May 11, 2015 by dracs
Risk is one of those games that every gamer has in their repertoire and for many of us it was our introduction to gaming with large armies at our command. However, one family has taken it even further and have succeeded in making their very own large scale Risk War Room!
We came across the images of this fantastic gaming project on imgur, taking us through the creation of a Risk game large enough to let you feel like a true commander.
Creating the War Room
In order to create their large scale Risk game, this family picked up buckets of toy soldiers and plastic tanks from Amazon, basing the soldiers on poker chips to help give them added weight and stability.
These were then sprayed painted (depending on the kids’ colour of choice) to give them six armies of fifty single soldiers and eight tanks each.
For the board itself, they got themselves a 4 x 8 sheet of pine plywood, which they then cut down the middle and hinged to help store it when they’re not engaged in all out war.
From here, they projected the Risk map design onto it to use as a template, drawing and painting it to achieve their awesome war room table.
The end result is a fantastic table layout that accurately brings across the iconic and colourful map of the risk board game, at perfect scale for the plastic toy soldier armies.
All that’s missing for that proper war room feel are long push sticks with which to move your armies across the table.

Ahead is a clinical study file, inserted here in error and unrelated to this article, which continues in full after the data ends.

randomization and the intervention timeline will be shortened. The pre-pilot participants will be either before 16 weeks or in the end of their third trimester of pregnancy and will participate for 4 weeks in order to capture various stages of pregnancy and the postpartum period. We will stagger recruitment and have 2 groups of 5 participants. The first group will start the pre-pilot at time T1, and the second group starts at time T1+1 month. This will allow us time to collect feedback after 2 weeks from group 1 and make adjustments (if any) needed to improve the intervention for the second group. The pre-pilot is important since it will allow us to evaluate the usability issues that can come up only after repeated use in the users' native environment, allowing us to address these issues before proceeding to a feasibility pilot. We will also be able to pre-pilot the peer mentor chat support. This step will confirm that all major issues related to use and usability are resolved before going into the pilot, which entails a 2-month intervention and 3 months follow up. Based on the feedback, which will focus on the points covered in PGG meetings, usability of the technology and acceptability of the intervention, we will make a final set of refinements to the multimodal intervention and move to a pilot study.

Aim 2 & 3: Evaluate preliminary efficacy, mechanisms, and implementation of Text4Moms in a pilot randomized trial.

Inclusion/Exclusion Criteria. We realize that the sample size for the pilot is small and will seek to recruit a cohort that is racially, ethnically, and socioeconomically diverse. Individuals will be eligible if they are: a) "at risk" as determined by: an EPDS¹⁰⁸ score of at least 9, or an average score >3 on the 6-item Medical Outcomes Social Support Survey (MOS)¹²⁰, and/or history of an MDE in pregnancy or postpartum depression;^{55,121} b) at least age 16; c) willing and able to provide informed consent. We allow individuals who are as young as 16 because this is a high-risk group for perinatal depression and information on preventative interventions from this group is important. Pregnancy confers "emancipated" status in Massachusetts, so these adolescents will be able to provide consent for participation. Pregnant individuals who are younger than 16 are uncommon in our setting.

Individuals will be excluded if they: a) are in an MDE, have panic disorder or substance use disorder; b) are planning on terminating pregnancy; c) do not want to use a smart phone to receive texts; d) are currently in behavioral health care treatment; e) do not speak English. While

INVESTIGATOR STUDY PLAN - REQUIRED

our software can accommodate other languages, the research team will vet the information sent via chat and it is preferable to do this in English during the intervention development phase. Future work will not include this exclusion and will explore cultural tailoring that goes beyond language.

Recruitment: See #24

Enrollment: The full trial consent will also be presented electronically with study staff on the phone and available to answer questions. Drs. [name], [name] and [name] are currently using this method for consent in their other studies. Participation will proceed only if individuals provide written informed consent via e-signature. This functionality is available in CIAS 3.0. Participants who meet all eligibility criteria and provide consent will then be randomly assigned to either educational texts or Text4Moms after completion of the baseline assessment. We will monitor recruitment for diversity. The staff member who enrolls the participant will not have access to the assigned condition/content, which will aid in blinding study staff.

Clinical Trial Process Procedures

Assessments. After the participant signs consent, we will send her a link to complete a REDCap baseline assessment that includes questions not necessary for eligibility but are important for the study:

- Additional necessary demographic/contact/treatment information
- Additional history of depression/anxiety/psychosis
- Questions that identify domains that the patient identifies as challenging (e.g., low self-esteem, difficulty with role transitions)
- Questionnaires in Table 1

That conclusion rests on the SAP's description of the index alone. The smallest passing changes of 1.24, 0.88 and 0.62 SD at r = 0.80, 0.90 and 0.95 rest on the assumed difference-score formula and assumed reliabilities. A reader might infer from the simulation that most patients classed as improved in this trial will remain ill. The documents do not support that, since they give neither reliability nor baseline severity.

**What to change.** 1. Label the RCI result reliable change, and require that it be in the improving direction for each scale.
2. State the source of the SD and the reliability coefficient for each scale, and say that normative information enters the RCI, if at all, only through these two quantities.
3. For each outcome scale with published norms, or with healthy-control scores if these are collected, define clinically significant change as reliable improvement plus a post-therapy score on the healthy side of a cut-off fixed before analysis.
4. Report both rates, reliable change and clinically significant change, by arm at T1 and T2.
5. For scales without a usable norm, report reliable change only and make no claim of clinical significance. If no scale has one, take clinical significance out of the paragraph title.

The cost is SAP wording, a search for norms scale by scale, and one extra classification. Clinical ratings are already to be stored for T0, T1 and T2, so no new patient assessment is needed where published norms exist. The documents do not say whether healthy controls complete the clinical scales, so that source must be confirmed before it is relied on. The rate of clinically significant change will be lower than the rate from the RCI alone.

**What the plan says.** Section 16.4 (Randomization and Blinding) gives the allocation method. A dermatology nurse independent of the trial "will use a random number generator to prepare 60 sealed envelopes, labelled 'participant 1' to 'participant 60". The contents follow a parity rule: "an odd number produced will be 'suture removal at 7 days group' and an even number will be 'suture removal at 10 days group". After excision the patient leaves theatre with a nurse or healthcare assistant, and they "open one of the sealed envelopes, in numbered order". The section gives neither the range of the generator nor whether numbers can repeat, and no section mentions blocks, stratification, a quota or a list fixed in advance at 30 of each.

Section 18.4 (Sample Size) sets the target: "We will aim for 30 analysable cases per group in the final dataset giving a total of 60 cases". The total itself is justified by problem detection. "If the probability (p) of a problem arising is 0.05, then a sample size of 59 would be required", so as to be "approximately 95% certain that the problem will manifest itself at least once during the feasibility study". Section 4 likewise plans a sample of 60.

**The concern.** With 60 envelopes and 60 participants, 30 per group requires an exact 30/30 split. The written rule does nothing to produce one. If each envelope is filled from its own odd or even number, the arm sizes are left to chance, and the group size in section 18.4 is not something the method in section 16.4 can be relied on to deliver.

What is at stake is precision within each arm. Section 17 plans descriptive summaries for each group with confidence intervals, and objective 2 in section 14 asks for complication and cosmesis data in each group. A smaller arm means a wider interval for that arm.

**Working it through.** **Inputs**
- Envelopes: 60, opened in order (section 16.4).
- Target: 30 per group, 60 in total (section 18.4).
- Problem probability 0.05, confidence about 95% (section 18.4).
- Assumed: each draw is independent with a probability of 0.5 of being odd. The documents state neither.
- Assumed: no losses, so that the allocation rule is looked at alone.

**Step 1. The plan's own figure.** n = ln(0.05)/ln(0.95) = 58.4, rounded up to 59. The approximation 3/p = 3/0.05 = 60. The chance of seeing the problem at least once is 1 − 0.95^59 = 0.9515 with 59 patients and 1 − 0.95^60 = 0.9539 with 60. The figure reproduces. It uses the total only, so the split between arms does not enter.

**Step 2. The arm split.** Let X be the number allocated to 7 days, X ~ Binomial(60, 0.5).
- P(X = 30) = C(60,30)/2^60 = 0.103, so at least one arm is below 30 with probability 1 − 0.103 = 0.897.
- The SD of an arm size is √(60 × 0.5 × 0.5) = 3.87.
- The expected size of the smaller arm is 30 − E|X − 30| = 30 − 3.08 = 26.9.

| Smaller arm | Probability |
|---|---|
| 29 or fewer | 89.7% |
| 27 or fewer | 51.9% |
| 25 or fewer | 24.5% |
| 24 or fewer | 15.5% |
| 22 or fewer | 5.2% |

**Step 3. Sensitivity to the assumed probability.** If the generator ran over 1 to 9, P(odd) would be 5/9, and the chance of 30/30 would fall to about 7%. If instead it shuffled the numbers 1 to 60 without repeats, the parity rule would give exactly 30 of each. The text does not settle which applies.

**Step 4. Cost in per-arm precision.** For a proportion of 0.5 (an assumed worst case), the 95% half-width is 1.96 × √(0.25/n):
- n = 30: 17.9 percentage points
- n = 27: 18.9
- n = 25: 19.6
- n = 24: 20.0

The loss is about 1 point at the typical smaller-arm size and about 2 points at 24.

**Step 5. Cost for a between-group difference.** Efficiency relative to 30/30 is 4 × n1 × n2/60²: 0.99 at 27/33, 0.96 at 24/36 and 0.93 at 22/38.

With that, they’re all ready for some truly epic games of Risk.
Dream Project Come True
This project cost around $200 to realise and it looks like everyone in the family was getting involved in creating the Risk War Room. I think the end result speaks for itself, this is both eye-catching and looks like a lot of fun to play across.
Risk is a fantastic game in its own right and I could see this being the perfect way to enthuse people for your gaming sessions. However, I’m now interested to see how they would go about recreating some of the other Risk versions, like 2210AD.
Maybe you could set aside a circular coffee table to act as the moon.
Does this inspire you to go out and work on your own gaming project? What ideas do you have for something like this?
"For the board itself, they got themselves a 4 x 8 sheet of pine plywood, which they then cut down the middle and hinged to help store it when they’re not engaged in all out war"
"This project cost around $200 to realise and it looks like everyone in the family was getting involved..."